Julio! Who the fuck was Julio? Well I had to think fast. From the moment it left my lips I knew Juliet didn’t rhyme with Woe so who better than her half sister and soon to be lady boy, Julio! Not quite the rhyming couplet the bard had in mind, but a good alternative ending I thought.

It was at this point I could feel the eyes of the entire cast burning into me. Even Romeo’s eyes opened and stared at me.  I think I would have got away with it had it not been for Mercutio beginning to shake uncontrollably.  Romeo tried to suppress his joy at my misfortune and began what to the audience must have looked like convulsions.  Mercutio spotted Romeo, Romeo spotted Mercutio and the pair of them broke into insuppresible laughter, tears streaming down their unprofessional faces.  The curtain came down faster than usual accompanied by sporadic clapping from the twenty three people who made up the audience.

‘What in fuck’s name was that?’  The Director asked quizzically. ‘Our tale of woe…of Romeo and Julio! Fucking Julio! The cross dressing brother of Juliet ? You total fucking fuck wit.  Okay, I can just about accept you fucking up your words.  It happens, but what the fuck do you think you were fucking playing at’.  The Director was now frothing at the mouth.  ‘You, fucking Romeo’ Romeo was still wiping the tears from his face.  ‘Romeo and Juliet have just died.  Dead.  Not fucking alive.  Now, I don’t know about you fuckers, and I’m not a doctor, but I would suggest that most dead people are not in a fit state to start pissing themselves with laughter’ That was the cue for Romeo and Mercutio to run out of the theatre howling with laughter.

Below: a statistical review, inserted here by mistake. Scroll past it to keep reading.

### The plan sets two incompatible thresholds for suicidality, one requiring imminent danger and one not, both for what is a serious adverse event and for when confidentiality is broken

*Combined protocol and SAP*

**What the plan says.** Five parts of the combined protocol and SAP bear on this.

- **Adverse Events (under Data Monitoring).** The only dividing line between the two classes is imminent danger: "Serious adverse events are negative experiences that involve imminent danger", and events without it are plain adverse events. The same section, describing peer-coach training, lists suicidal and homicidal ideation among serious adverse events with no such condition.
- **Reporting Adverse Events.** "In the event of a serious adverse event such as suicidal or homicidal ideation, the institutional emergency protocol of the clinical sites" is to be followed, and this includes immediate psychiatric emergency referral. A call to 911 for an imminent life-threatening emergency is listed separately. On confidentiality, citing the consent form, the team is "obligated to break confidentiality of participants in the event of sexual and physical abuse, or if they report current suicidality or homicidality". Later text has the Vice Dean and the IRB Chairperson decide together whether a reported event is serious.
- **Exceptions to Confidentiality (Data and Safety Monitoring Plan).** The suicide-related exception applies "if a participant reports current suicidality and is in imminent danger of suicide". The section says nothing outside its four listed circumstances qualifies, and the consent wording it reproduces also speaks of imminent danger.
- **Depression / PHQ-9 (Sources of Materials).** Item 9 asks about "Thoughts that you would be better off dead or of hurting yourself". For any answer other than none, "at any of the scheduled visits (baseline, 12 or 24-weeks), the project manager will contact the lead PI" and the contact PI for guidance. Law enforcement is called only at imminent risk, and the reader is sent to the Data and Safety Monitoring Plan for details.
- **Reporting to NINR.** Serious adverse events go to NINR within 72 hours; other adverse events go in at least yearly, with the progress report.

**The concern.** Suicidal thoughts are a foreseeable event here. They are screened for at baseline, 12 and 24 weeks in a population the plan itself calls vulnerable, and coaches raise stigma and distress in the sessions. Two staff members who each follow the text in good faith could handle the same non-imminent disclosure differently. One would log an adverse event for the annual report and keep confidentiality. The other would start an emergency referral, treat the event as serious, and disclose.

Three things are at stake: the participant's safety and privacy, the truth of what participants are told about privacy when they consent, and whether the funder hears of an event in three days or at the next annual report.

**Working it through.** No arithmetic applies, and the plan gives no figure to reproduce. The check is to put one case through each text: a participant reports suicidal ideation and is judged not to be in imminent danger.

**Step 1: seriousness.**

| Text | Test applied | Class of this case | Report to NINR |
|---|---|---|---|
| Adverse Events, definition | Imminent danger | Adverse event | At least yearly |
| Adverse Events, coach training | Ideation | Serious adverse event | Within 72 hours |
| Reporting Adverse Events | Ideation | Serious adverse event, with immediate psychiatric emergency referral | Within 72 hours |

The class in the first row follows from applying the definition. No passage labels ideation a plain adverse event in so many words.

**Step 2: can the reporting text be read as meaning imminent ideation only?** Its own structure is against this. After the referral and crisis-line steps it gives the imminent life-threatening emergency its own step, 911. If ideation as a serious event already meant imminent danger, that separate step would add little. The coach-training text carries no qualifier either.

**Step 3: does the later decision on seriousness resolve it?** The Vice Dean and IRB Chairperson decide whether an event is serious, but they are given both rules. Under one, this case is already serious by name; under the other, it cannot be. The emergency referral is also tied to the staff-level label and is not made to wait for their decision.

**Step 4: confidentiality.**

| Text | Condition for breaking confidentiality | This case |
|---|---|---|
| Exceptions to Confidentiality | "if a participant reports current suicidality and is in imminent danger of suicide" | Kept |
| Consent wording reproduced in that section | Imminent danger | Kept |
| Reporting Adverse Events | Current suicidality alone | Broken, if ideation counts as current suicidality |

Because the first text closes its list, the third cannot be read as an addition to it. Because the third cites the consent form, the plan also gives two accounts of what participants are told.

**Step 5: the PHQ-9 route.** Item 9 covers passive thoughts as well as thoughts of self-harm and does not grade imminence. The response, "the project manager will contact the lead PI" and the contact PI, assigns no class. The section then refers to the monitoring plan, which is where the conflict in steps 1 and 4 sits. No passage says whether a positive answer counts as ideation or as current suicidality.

‘That’s right, rats and sinking ships.  Bastards.  If you’d shown the same commitment to your performances, we might have got nearer a Perrier Award rather than just drinking the fizzy piss.  You’ll never work in Edinburgh again.  I’ll see to that’.

He was right; Romeo and Mercutio never did work in Edinburgh again.  Romeo went on to become an Insurance salesman, and Mercutio was last seen in Hamley’s as Mr Magic, demonstrating card tricks and illusions.

 As for William, well I had a wedding to destroy.